The Wall Street Journal recently reported an update on mortgage aid from the federal government (see WSJ article). The article reports that the Obama administration “will launch its most ambitious effort at reducing mortgage balances for homeowners who owe more than their homes are worth.”
Federal government officials estimate that between 500,000 and 1.5 million loans could be modified through the program. Personally, I am not optimistic. My guess is that the system is going to be overwhelmed and few of the people that need the help will actually receive it. The WSJ reports that “the same knots that tied up prior initiatives could do so again. ”
A summary of how this program will work is that the banks are going to agree to write down the underwater loans and then pass them off to the federal government. It is important to note that the banks are not going to be forced to negotiate. As a result, I think we will continue to see a rise in foreclosures.
Its too bad the bill that would have allowed consumers to write down their first mortgages in bankruptcy court did not pass. The foreclosure meltdown could have been avoided.
The problem is that the banks that services the loans do not own the mortgages. As a consequence, they don’t really have the authority to agree to any modification without approval of the companies that own the bonds that are backed by the mortgages. A further complication is that the bondholders could potentially sue the company that sold them the bonds in the first place if there is a decrease in the interest rate or principal payments. Bankruptcy Court would have the best place to cut through this Gordian Knot. If judges were given the authority by Congress to modify the loans, no mortgage service company or bond company would be liable for the modifications. With the current foreclosure meltdown, no one is winning. Someone loses their home. The banks get stuck with house that they can’t sell because the market is so bad. Bondholders get nothing from an empty house. House values drop as a result of the foreclosure and the entire neighborhood suffers.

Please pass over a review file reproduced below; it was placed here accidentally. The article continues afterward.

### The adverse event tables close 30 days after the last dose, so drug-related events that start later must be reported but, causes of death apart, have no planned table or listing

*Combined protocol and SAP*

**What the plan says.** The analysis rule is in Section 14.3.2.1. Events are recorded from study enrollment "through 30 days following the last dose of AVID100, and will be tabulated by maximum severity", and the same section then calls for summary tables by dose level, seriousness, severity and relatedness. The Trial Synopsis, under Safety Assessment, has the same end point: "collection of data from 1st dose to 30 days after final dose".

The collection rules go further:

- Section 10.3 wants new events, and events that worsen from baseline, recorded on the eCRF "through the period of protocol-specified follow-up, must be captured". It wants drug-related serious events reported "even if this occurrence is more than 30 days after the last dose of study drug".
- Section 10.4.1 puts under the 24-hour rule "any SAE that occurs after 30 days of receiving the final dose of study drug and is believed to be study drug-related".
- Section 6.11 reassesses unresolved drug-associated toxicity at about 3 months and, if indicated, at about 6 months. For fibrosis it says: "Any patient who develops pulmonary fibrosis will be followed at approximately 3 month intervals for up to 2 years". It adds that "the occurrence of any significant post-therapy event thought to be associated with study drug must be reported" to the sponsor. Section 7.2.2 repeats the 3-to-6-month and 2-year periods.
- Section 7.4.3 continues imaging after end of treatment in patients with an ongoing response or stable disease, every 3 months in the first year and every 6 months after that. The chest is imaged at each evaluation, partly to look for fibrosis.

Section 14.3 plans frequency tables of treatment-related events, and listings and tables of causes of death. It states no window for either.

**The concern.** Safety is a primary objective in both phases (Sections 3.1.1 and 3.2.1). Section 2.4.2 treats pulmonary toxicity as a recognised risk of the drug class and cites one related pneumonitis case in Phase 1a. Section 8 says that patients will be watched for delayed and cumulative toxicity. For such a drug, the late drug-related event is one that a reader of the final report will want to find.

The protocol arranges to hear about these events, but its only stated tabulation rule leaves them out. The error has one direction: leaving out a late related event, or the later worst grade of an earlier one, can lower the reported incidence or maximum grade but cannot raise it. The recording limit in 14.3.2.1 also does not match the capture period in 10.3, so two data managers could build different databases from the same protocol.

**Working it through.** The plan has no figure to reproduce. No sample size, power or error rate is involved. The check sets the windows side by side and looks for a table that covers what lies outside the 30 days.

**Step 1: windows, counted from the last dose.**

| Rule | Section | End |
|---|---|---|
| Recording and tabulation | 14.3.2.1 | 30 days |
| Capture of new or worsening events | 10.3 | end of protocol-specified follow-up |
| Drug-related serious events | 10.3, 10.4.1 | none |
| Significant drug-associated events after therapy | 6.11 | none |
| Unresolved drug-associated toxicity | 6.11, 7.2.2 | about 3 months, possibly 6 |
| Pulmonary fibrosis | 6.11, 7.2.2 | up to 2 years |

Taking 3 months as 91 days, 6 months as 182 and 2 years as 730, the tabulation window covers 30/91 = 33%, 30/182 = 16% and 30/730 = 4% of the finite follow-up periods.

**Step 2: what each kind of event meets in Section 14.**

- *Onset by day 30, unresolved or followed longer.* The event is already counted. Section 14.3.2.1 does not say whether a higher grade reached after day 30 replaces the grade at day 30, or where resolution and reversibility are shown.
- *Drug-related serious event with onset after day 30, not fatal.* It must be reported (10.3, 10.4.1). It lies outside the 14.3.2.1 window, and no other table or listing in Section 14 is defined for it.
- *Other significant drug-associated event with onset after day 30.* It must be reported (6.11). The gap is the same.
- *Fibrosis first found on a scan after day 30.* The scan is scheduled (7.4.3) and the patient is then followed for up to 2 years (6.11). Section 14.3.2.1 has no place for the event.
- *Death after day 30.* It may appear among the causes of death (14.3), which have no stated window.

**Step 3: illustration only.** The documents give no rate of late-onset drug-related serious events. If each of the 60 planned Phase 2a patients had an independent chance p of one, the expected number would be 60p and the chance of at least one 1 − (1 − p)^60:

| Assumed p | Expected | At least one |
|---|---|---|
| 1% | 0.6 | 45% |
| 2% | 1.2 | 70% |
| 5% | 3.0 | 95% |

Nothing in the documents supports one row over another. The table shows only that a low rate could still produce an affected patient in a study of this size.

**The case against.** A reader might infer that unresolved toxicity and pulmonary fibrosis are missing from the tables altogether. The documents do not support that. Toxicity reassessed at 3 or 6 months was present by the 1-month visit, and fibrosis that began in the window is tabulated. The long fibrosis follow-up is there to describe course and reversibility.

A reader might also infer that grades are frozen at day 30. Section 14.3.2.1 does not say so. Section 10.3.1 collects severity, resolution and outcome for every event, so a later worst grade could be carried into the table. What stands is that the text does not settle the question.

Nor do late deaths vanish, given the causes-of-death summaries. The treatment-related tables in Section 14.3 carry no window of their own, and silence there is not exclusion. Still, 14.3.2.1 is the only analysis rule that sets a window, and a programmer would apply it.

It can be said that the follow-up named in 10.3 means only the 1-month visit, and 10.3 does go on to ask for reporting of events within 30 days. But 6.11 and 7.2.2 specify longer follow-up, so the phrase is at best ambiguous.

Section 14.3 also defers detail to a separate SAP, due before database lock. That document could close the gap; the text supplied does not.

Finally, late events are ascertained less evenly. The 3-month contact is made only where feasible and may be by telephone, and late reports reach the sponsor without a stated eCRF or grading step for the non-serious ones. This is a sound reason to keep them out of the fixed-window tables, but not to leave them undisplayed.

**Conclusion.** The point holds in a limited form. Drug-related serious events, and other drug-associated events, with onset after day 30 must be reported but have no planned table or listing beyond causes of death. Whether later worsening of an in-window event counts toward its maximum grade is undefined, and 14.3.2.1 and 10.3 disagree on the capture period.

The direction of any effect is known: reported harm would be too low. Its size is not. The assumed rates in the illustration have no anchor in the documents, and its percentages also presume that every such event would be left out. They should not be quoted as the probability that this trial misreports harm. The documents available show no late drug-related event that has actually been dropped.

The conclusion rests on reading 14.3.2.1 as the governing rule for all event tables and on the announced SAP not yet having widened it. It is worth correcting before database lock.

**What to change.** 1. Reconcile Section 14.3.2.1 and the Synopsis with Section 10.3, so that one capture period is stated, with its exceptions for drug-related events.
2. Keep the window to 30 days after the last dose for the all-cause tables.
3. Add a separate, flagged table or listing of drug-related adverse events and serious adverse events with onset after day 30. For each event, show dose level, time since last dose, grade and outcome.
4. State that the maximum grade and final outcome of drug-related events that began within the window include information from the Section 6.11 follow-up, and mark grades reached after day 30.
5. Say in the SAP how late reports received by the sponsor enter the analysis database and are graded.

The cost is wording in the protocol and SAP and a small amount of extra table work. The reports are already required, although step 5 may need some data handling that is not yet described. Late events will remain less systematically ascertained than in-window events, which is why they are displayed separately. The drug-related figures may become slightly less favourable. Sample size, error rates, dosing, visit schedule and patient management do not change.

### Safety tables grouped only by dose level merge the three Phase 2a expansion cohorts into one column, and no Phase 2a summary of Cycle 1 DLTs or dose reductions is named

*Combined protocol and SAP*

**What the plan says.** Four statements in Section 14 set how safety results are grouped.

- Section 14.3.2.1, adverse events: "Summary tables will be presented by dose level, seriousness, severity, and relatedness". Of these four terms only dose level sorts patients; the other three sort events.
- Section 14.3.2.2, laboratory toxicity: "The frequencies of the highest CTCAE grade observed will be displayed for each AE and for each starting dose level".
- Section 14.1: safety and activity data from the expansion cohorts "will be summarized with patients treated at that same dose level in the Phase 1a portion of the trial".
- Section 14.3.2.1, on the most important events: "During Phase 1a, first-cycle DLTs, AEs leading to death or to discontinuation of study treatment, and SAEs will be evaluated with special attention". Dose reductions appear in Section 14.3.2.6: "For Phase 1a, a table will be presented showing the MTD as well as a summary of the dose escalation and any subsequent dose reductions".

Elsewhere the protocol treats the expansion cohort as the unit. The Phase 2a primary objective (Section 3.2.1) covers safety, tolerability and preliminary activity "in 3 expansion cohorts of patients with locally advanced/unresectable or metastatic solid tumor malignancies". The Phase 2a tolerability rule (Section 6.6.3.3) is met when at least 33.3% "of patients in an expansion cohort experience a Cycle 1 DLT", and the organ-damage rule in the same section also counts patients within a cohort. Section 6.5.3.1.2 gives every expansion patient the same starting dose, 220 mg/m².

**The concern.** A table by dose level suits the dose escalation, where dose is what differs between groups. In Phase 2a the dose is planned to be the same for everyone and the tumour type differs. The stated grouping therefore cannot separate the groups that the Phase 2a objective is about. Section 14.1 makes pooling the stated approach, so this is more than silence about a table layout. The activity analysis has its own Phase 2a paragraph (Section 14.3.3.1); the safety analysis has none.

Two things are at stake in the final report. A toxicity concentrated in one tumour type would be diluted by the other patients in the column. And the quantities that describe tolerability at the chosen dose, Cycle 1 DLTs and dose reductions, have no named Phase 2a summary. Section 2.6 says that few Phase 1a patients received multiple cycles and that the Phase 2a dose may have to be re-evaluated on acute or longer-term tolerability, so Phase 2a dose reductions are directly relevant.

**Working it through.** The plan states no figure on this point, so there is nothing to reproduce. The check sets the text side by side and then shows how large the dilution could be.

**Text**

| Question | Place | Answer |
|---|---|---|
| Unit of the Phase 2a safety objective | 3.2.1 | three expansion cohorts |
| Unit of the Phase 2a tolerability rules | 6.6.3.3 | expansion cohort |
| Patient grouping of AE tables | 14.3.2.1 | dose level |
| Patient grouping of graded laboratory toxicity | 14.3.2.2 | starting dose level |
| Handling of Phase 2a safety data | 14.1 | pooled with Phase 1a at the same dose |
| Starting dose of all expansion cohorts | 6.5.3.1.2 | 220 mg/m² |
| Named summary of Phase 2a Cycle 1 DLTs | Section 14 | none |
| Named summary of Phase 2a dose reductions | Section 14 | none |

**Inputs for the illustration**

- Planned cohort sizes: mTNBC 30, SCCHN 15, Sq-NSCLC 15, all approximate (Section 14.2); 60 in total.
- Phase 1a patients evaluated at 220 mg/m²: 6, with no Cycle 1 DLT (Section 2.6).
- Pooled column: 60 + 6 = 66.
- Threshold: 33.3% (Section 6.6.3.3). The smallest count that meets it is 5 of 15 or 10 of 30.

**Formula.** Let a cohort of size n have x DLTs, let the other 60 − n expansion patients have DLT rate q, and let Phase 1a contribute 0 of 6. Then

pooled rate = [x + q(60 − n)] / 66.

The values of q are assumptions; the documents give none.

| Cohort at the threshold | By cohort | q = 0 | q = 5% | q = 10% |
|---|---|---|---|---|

The article goes on to point out that this new program does not deal with second mortgages. Most Georgia clients I see that are about to lose their house to foreclosure also have a second mortgage. The good news is that in some Chapter 13 bankruptcy cases, we can wipe the second mortgage. I’ve posted a link to a blog I wrote on this topic below.